So far, so good, but the length of the waves is not specified. Are they of finite length and so contain only a finite number of oscillations, or are they of infinite extent? If a sine wave is infinitely long, then only one line is observed in the transform, and will be of infinitesimal width and occur at the frequency of the sine wave. This line is a delta function. If the waves are turned on at some point and off again at another, then there are discontinuities at these points, and some additional frequencies must be associated with turning the signal on and off, which will appear in the transformed spectrum as *new* frequencies. Think of how a waveform is made up of a sum of sine waves of different frequency, see Fig. 1. If a waveform is to be zero in some regions and not in others, then many waves have to be present to cancel out one another as necessary and these are the new frequencies needed. A broadening of the lines also occurs, because \(\Delta t\Delta ν = 1\) and if \(\Delta t\), the length of the whole sine wave is finite, then \(\Delta v\) has a width associated with it. This is observed in FTIR and NMR spectra, but the software provided with many instruments can be set to remove as much of this broadening as possible by apodizing the lines (Sanders & Hunter 1987). This means multiplying the function with a decreasing function such as \(\displaystyle e^{-x}\) before transforming.

The effect of Fourier transforming a short and a long rectangular pulse is shown below. The right-hand plots show the real part of the transform, which is a *sinc* (or Cardinal Sine) function, \(\mathrm{sinc}(ax) \equiv \sin(ax)/ax\). The result of transforming is mathematically the same for both long and sort pulses, of course, but in a fixed frequency range the effect appears to be different. The short pulse has a wide central band set at zero and widely spaced side bands, which decay rapidly at frequencies away from zero and extend to infinity. The longer pulse has a narrower central band, also centred at zero, and higher frequency side bands than in the short pulse case; the results conform to \(\Delta t\Delta v = 1\), i.e. short \(\Delta t\) with wide \(\Delta v\) and *vice versa*.

If a pulse is turned on and off, as shown in Fig. 15, the transform must have frequencies associated with these changes. Again, think of the pulse being made of many terms in a Fourier series. Fig. 1 shows a few of the terms, but the more of these there are each with a different frequency, the better is a sharp edge or pulse defined. The oscillations in the transform of Fig. 15 arise from the many terms needed to describe the rectangular pulse. In fact, to reproduce the original pulse exactly by reverse transforming, an infinite frequency range is needed. If the transform of Fig. 15 *exactly* as shown in the right-hand side were reverse transformed, the rectangular pulse shown on the left of the figure would not be produced, because on the plot the transform has a limited frequency range. In optics the shape of the transform is that produced by Fraunhofer diffraction from a long narrow slit and where in fig 15 time would be replaced by distance and frequency by wavevector \(k=2\pi/\lambda\)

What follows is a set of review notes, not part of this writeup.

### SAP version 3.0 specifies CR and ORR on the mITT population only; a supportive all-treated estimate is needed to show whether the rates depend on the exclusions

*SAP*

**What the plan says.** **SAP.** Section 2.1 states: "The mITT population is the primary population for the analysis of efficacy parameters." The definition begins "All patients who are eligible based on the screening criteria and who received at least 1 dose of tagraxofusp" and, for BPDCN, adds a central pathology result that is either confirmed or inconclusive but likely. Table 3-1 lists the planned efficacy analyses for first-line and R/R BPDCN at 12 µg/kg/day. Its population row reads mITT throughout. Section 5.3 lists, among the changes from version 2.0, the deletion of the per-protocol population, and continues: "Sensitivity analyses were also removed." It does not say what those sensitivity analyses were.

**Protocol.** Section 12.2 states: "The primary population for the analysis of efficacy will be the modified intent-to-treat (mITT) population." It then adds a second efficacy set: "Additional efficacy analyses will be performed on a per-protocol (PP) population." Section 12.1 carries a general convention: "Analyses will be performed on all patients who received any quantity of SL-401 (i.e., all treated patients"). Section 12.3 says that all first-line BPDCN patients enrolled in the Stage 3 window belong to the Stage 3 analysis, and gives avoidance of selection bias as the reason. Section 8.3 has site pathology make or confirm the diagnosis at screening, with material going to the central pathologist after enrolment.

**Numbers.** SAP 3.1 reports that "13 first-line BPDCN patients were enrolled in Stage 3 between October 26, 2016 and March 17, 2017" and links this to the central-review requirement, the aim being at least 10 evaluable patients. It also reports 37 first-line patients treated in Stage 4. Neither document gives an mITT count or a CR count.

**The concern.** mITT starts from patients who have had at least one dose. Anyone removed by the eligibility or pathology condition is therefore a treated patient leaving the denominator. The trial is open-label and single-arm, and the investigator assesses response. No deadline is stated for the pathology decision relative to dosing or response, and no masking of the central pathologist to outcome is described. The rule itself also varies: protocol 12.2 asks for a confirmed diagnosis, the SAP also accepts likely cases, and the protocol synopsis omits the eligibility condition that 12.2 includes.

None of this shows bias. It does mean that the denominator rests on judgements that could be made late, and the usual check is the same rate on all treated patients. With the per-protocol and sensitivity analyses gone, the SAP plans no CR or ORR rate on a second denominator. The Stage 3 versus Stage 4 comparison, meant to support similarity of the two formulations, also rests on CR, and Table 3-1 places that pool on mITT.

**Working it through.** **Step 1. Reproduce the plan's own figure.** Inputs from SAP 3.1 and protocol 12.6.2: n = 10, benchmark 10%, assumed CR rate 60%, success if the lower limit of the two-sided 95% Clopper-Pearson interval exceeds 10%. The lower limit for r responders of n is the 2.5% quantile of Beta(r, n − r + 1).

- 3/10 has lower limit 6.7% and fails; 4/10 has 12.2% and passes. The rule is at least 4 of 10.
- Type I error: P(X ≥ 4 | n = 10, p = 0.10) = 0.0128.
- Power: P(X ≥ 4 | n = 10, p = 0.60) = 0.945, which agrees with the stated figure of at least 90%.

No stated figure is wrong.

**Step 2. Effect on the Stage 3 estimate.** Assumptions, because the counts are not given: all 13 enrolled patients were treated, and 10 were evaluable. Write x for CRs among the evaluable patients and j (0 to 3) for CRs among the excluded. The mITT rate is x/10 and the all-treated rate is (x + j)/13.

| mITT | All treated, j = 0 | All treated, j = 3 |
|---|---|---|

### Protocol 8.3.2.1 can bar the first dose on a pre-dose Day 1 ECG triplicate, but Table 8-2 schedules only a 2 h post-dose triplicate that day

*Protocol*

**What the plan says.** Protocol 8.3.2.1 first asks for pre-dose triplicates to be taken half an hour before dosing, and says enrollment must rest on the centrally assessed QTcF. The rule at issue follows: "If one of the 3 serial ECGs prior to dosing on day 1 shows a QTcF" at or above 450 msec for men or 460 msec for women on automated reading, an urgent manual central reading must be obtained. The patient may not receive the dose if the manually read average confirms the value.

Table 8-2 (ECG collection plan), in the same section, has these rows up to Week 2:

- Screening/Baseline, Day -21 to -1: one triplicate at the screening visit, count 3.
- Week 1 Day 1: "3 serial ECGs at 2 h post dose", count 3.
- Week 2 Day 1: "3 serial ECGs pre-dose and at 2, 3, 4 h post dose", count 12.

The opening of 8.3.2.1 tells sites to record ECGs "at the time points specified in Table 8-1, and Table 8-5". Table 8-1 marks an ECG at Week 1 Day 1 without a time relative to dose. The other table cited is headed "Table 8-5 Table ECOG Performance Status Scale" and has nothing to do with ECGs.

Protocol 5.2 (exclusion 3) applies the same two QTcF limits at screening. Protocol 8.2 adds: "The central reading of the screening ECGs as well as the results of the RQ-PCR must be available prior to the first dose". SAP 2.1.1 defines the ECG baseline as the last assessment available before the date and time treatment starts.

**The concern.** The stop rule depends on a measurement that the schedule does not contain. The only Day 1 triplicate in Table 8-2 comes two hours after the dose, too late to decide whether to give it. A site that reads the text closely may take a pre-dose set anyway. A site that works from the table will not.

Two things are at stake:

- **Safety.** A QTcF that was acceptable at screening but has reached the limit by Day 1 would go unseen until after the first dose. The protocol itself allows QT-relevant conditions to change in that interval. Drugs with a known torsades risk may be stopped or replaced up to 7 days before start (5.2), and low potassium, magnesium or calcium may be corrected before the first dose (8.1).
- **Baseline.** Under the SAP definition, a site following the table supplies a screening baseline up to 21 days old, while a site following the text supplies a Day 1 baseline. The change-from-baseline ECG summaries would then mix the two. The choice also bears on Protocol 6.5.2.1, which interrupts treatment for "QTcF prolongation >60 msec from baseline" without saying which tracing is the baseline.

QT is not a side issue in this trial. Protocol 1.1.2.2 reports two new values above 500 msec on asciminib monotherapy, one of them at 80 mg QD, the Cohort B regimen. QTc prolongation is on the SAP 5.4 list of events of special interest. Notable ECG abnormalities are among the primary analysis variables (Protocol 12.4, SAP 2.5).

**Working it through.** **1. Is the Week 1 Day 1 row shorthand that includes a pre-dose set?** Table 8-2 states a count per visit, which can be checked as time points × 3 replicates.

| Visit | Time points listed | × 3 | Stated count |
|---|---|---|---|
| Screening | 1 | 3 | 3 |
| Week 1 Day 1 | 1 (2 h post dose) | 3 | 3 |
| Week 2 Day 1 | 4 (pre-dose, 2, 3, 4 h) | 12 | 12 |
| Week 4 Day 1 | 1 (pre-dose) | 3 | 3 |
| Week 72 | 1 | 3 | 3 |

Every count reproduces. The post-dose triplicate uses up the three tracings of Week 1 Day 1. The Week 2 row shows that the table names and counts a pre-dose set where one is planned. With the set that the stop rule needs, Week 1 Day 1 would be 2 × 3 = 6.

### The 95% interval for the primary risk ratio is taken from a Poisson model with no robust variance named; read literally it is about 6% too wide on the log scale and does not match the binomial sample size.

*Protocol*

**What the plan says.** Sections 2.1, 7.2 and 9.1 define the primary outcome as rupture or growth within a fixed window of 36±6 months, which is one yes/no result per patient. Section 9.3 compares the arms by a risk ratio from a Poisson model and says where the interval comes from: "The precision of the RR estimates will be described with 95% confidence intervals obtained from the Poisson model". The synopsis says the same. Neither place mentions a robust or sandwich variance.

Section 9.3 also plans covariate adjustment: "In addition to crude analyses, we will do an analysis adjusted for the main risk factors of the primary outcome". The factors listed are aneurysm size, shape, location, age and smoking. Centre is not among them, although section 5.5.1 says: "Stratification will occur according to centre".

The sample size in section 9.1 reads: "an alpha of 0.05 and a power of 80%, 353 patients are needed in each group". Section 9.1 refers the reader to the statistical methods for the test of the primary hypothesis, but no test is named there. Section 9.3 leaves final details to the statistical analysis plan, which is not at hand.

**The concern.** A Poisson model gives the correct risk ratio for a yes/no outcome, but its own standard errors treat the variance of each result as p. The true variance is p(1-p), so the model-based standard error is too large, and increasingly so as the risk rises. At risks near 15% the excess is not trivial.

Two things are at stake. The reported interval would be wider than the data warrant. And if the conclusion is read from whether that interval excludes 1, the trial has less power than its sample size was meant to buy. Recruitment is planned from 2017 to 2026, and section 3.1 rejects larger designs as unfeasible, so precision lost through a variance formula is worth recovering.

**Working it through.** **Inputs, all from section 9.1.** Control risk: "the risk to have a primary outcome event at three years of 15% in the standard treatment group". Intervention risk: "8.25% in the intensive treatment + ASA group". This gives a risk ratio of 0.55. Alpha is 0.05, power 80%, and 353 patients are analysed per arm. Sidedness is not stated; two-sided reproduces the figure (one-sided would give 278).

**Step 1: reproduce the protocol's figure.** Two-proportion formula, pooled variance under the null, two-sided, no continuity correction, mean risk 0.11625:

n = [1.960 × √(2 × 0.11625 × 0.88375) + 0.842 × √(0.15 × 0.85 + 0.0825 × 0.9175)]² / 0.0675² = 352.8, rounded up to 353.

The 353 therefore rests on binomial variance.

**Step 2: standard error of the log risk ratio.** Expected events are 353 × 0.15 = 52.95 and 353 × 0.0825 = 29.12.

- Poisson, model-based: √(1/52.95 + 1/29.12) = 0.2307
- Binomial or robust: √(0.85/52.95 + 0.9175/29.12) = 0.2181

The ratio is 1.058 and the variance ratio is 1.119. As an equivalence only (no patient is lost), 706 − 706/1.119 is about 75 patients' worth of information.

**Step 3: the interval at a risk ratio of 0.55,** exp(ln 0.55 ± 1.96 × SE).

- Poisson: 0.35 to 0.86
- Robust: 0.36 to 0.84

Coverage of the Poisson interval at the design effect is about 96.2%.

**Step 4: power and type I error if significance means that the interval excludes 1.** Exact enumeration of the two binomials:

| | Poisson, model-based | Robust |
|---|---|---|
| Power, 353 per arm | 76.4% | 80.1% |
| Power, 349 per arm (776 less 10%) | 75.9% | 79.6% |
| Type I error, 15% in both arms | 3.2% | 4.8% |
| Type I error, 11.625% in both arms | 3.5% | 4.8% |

To calculate the transform is straightforward as we know, by definition, that the function is zero outside the range \(\pm a/2\), i.e. the width is \(a\) centred at zero. The transform using eqn 23 has limits \(\pm a/2\) instead of infinity and the function has magnitude \(f(x)=1, a/2 \le x \le a/2 \) and otherwise zero, which gives the integral

In the last step the definition of the sine as an exponential is used, \(\sin(x)=(e^{ix}-e^{-ix})/2i\). This function is plotted in figure 15 vs. frequency \(k\). The function \(\sin(ax)/(ax)\equiv \text{sinc}(ax)\) and occurs very often in transforms. If the transform is in time then \(x\) is replaced by \(t\) and \(k\) by the frequency \(\omega\).

The reciprocal nature of the function and its transform is also clear in these plots. The wider the function the narrower the transform and vice versa, this leads to an ‘uncertainty principle’ in which it is not possible to measure, at the same time, both the function and its transform with unlimited precision. This is described in detail later on. In Quantum mechanics this leads to the Heisenberg Uncertainty Principle.

Figure 15. Example of the Fourier transform of a short and a long rectangular pulse each centred about zero and of total width \(a\). Only the real part of the transform is shown, and is the sinc function, \(\sin(ax)/ax\). The transform extends to \(\pm \infty\) and \(a=2\) in the top plots and \(8\) in the lower ones. The transform crosses zero at equally spaced points which are \(\pm n\pi/a\) where \(n=1,2\cdots\).